34 Rights of the AccusedFounders were concerned with crime, but their concerns were different from oursWanted to find ways to protect individuals from overambitious state activitiesVariety of provisions built into the Bill of Rights to make it more difficult for states to deprive people of their liberty
35 Rights of the Accused Pretrial Rights 4th Amendment protections no unreasonable search & seizurepolice need warrant to search5th Amendment protectionsno self-incriminationgrand jury indictment
36 Rights of the Accused Trial Rights habeas corpus -- accused must be brought before judge and be publicly informed of charges (Art. 1, sec. 9, clause i)right to counsel (6th Amendment)right to confront witnesses (6th Amendment)
37 Rights of the Accused Trial Rights (continued) due process provisions (6th Amendment)speedy and public trialjury of peerspresumption of innocencetrial conducted in jurisdiction where crime is alleged to have occured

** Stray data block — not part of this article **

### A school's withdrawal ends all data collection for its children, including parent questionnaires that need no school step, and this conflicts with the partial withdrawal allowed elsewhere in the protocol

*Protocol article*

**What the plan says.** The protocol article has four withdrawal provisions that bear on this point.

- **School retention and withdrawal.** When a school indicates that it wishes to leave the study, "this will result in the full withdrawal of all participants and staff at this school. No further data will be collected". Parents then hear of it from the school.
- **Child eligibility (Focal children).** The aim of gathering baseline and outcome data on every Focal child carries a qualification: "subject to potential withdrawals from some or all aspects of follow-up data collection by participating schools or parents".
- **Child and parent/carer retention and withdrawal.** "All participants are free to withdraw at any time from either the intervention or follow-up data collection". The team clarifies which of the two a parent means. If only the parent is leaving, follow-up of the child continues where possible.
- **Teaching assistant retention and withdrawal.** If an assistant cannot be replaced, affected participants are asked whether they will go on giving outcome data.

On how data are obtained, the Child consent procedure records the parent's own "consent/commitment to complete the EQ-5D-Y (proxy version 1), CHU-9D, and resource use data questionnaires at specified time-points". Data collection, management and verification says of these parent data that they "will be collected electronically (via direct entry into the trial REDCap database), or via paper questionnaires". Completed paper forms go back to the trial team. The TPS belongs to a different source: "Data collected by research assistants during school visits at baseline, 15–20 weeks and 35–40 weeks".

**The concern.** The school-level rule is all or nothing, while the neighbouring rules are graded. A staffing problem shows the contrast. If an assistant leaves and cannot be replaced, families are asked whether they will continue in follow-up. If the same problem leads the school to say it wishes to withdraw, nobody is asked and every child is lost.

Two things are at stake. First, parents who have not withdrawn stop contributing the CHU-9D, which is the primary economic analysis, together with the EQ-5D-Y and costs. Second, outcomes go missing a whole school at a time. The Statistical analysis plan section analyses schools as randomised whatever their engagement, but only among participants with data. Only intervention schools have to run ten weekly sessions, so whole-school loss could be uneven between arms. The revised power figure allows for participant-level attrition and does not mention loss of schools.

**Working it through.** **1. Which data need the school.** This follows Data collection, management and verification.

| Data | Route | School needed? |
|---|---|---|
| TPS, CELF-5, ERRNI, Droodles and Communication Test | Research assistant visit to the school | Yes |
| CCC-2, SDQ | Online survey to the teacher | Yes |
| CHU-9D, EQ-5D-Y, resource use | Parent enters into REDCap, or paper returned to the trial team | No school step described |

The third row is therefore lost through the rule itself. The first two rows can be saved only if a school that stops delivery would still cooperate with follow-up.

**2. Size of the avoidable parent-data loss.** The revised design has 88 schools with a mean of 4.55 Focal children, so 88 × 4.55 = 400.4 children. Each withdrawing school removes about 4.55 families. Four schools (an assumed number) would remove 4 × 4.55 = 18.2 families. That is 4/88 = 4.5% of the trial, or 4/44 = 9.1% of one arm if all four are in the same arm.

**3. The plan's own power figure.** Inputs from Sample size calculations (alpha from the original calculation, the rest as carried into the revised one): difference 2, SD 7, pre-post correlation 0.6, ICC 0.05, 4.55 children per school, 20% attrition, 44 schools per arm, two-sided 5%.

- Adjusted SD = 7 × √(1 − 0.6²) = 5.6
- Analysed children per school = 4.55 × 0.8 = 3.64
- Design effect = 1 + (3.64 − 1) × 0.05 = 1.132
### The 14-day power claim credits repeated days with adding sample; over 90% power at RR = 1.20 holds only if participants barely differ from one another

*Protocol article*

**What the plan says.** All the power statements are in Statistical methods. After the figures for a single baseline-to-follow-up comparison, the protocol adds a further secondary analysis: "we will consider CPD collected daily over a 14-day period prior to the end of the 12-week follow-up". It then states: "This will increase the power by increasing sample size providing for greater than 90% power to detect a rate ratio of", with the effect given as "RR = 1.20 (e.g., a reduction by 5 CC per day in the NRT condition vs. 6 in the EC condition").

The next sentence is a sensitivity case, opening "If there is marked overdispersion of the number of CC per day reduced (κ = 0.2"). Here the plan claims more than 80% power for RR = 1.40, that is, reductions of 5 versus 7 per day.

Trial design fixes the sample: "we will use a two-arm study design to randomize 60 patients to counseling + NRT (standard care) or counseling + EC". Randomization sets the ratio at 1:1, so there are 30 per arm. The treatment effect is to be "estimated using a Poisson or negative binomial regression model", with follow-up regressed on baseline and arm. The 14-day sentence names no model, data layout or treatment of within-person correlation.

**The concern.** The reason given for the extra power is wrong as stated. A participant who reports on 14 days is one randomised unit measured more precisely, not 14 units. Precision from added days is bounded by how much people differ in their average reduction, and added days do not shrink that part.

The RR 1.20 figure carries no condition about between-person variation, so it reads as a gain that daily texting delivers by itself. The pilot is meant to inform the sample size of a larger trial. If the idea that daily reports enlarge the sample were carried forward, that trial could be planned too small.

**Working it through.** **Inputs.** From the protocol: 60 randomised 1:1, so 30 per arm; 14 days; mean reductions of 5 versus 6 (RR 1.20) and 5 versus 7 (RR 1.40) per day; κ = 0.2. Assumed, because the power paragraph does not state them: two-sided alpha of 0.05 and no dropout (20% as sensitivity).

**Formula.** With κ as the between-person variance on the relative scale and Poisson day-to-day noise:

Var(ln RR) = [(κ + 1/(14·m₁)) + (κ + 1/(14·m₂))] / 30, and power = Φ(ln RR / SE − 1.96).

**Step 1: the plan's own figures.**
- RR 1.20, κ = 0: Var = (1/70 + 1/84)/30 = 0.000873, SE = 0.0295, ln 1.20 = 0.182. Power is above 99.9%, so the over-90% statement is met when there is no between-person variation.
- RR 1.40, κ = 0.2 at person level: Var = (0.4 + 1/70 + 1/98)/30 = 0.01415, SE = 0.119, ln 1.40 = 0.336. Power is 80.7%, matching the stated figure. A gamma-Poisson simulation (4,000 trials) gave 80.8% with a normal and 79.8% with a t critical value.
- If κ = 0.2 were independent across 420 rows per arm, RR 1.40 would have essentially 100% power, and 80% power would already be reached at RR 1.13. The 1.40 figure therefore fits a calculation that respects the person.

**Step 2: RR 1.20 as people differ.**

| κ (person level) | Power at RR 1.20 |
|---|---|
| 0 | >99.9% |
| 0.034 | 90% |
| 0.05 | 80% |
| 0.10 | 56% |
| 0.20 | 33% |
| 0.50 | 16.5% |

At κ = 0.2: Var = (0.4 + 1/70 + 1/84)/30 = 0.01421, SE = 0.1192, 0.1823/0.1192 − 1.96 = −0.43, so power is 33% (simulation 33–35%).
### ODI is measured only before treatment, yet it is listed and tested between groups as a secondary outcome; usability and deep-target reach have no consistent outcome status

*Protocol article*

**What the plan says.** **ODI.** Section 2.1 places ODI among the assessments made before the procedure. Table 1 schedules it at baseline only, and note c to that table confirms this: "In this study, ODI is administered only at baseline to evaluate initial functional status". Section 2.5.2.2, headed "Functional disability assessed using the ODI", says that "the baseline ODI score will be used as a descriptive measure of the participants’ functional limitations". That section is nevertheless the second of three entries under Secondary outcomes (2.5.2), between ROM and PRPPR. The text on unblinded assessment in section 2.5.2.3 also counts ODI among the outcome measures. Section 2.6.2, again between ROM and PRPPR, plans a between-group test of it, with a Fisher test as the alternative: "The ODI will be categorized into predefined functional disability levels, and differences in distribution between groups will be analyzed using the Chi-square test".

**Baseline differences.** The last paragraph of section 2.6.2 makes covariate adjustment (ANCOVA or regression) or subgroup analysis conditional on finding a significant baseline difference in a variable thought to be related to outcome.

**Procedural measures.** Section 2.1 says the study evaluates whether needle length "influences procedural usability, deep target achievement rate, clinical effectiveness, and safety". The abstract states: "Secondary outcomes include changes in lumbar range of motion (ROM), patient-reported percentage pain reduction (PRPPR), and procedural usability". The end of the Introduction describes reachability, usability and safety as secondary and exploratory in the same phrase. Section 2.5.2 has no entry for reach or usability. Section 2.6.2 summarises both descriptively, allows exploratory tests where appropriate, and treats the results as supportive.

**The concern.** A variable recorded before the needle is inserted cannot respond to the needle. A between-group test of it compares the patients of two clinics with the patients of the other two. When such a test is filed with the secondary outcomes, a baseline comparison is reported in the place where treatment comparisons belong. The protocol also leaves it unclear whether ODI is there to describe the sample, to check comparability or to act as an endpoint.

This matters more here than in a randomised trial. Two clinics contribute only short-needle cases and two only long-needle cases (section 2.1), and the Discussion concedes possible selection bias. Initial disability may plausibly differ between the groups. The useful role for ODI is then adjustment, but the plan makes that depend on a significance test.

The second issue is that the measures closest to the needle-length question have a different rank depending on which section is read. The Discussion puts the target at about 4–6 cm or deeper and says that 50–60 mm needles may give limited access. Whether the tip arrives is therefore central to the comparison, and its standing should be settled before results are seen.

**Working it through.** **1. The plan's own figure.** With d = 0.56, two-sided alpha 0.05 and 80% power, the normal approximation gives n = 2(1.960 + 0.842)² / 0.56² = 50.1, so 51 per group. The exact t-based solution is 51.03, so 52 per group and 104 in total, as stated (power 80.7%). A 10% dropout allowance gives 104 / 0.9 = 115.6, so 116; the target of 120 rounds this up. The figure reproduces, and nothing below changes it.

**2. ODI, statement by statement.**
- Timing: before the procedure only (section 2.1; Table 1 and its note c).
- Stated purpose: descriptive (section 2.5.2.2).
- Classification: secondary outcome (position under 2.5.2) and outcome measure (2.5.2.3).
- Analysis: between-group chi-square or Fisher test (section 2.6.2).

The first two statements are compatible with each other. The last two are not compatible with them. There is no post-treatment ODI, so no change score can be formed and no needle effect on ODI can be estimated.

38 Rights of the Accused Post Trial Rights no double jeopardy (5th Amendment)no cruel and unusual punishment (8th Amendment
39 Rights of the Accused Key additions/amendations to basic rights Gideon v. Wainwright (1963) -- right to counsel even if can’t afford an attorney; state must provide one
41 Rights of the AccusedMapp v. Ohio (1961) -- exclusionary rule; illegally obtained evidence is inadmissable at trial. "all evidence obtained by searches and seizures in violation of the Constitution is, by [the Fourth Amendment], inadmissible in a state court."
42 Rights of the Accused Exceptions to Exclusionary Rule “Plain sight”: evidence not on a warrant but in “plain sight” of the police is admissable in courtAlternative means:If police can demonstrate they would inevitably have found the evidence legally anyway, even though it was illegally obtained originally, the evidence is admissable“Good faith”:if police believe they are conducting a “reasonable” search, and a subsequent court rules that the search was in fact unreasonable, the evidence is admissable